DSF donates $4 million to fund interdisciplinary research
In a show of support towards the Mellon College of Science (MCS), the David Scaife Family (DSF) Charitable Foundation has donated $4 million to fund the creation of a block grant program for interdisciplinary research projects in basic science. The grant program encourages research in fundamental avenues of science using a diverse range of disciplines, in order to serve as a lens to larger, more groundbreaking projects in the life sciences and in biomedicine.
“Almost every big scientific discovery has started with basic science research, the same type of research that is being done in many of our labs at the Mellon College of Science,” said Rebecca W. Doerge, Dean of MCS, in a university press release.
The unique root of this innovative grant program lies in the opportunity it provides student researchers in MCS’ Departments of Biological Sciences, Chemistry, Mathematical Sciences, and Physics to work with collaborators in other colleges. This helps foster greater creative thinking and innovation through an interdisciplinary approach.
“The future of science lies in fundamental, foundational research done by cross-disciplinary collaborations. The DSF Charitable Foundation is visionary in its willingness to support this type of work that will no doubt lead to the creation of tomorrow’s world-changing tools, technologies, and discoveries,” said Doerge.
According to a university press release, DSF offers four types of grants, ranging from $10,000 to $1 million. They will fund research that investigates scientific inquiries with high societal impact but also will fund efforts that simply encourage the sharing of scientific knowledge. Smaller grants of up to $20,000 will fund workshops that foster transdisciplinary collaborations; grants of up to $150,000 will support the interdisciplinary research of early career faculty and individual investigators; grants of $500,000 will help teams of scientists from multiple schools expand their current research to reach transformative levels; a “moonshot” grant of $1 million will support a high-risk, high-reward challenge that brings together scientists from different fields to collaborate on an impactful, yet difficult, scientific question.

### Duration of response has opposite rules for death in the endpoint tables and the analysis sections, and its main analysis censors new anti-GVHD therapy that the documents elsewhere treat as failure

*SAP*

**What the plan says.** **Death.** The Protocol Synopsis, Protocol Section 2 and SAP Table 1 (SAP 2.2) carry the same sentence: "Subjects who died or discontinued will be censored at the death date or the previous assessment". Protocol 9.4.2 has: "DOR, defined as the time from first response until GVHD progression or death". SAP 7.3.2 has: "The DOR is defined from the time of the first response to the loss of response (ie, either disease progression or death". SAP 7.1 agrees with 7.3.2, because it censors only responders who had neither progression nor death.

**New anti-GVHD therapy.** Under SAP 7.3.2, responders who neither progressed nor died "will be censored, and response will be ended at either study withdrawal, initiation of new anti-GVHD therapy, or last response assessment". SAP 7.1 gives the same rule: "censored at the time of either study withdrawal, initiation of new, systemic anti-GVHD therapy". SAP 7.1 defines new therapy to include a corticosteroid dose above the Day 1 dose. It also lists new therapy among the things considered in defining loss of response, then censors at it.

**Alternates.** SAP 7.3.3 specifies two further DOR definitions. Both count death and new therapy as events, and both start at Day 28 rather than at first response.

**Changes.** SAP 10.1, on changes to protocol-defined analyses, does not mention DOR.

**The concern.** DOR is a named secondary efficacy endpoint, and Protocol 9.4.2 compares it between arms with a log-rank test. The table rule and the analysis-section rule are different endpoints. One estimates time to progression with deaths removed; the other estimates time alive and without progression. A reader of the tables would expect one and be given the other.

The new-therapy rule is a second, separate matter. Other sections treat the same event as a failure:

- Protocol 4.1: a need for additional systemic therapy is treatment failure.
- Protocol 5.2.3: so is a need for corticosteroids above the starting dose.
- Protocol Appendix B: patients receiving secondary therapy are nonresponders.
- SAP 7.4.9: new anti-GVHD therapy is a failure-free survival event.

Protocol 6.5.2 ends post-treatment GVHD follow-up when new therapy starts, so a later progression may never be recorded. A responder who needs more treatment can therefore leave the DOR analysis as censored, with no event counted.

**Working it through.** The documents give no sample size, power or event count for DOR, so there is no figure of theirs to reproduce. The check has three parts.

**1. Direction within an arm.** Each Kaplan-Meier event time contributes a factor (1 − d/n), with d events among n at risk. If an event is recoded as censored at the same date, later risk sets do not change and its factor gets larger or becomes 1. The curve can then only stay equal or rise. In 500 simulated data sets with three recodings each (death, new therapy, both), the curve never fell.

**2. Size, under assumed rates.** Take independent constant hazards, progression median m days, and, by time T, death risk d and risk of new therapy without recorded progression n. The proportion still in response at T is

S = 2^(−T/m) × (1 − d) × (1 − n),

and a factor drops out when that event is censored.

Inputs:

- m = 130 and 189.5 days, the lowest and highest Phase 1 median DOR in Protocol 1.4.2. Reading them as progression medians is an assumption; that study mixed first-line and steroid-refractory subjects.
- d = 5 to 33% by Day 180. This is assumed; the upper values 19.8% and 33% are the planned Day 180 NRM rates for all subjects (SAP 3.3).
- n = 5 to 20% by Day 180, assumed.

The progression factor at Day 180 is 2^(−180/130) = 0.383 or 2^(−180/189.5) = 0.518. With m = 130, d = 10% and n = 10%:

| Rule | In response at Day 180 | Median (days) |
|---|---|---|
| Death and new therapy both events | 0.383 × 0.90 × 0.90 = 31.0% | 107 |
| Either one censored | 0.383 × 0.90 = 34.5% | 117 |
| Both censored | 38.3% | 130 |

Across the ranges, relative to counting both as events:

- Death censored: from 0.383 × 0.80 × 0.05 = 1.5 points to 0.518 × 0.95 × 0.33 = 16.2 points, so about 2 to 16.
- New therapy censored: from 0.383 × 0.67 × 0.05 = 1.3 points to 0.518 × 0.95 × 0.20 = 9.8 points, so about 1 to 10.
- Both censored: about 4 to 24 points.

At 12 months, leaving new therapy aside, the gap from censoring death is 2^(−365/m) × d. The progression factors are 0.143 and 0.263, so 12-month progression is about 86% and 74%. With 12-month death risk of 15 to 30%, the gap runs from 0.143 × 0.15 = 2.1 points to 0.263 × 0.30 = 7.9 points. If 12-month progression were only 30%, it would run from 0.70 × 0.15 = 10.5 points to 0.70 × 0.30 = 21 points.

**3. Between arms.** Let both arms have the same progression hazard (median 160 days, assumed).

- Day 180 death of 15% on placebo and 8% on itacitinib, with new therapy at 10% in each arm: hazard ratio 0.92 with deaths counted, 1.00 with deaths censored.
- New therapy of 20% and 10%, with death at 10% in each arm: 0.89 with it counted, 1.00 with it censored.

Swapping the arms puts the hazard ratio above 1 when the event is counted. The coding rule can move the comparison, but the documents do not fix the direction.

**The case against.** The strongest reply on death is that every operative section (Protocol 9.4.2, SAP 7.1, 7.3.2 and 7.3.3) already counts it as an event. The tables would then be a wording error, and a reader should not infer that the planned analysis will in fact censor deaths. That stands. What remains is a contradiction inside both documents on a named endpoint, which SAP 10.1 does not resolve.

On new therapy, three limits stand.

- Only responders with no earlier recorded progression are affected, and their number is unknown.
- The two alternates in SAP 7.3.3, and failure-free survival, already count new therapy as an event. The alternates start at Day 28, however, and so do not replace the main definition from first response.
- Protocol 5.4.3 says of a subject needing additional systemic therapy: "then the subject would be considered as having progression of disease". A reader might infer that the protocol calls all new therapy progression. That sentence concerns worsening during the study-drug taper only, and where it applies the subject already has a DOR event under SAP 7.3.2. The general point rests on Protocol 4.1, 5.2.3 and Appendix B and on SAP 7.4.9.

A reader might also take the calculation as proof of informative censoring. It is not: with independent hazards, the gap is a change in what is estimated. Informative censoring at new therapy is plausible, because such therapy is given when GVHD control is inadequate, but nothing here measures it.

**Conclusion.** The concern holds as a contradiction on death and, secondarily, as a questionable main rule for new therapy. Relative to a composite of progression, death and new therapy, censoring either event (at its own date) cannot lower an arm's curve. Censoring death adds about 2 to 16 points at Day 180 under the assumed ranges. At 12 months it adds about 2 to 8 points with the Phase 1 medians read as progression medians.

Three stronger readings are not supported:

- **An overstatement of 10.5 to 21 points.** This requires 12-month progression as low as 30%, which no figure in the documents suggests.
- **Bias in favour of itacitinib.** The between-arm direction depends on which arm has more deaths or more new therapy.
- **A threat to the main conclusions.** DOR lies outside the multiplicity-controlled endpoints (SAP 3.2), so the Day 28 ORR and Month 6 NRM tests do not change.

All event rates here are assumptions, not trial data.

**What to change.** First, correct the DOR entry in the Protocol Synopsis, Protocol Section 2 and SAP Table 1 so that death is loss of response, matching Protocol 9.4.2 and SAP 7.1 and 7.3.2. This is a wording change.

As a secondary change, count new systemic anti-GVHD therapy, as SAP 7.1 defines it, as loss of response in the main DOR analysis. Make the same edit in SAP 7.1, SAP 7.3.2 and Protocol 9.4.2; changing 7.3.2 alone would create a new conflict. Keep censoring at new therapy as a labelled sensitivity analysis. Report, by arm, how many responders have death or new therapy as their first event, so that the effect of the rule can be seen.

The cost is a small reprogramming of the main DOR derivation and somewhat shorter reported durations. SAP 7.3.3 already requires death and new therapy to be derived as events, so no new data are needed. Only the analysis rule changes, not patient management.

Grant applications will be vetted by a review committee, including the Dean of MCS and Carnegie Mellon’s provost. MCS is currently accepting applications for the workshop and early career and individual investigator grants.
DSF has given nearly $9 million to Carnegie Mellon, with its largest gifts going to the creation and support of the Center for Nucleic Acids Science and Technology (CNAST). CNAST is an interdisciplinary research center in MCS that connects chemists, biologists, physicists, and engineers to study DNA, RNA, and peptide nucleic acids to solve real-world problems, including the diagnosis and treatment of infectious disease, neurodegenerative disorders, and cancer.
“Excellence in cross-disciplinary collaboration is a hallmark of research at Carnegie Mellon University,” said Nick Beldecos, executive director of DSF, in a university press release. “The block grant program is intended to provide investigators with broad latitude to pursue novel directions in work of this kind. We at DSF are excited to play a role in supporting research that seeks to have a transformative impact on life science and, ultimately, human health.”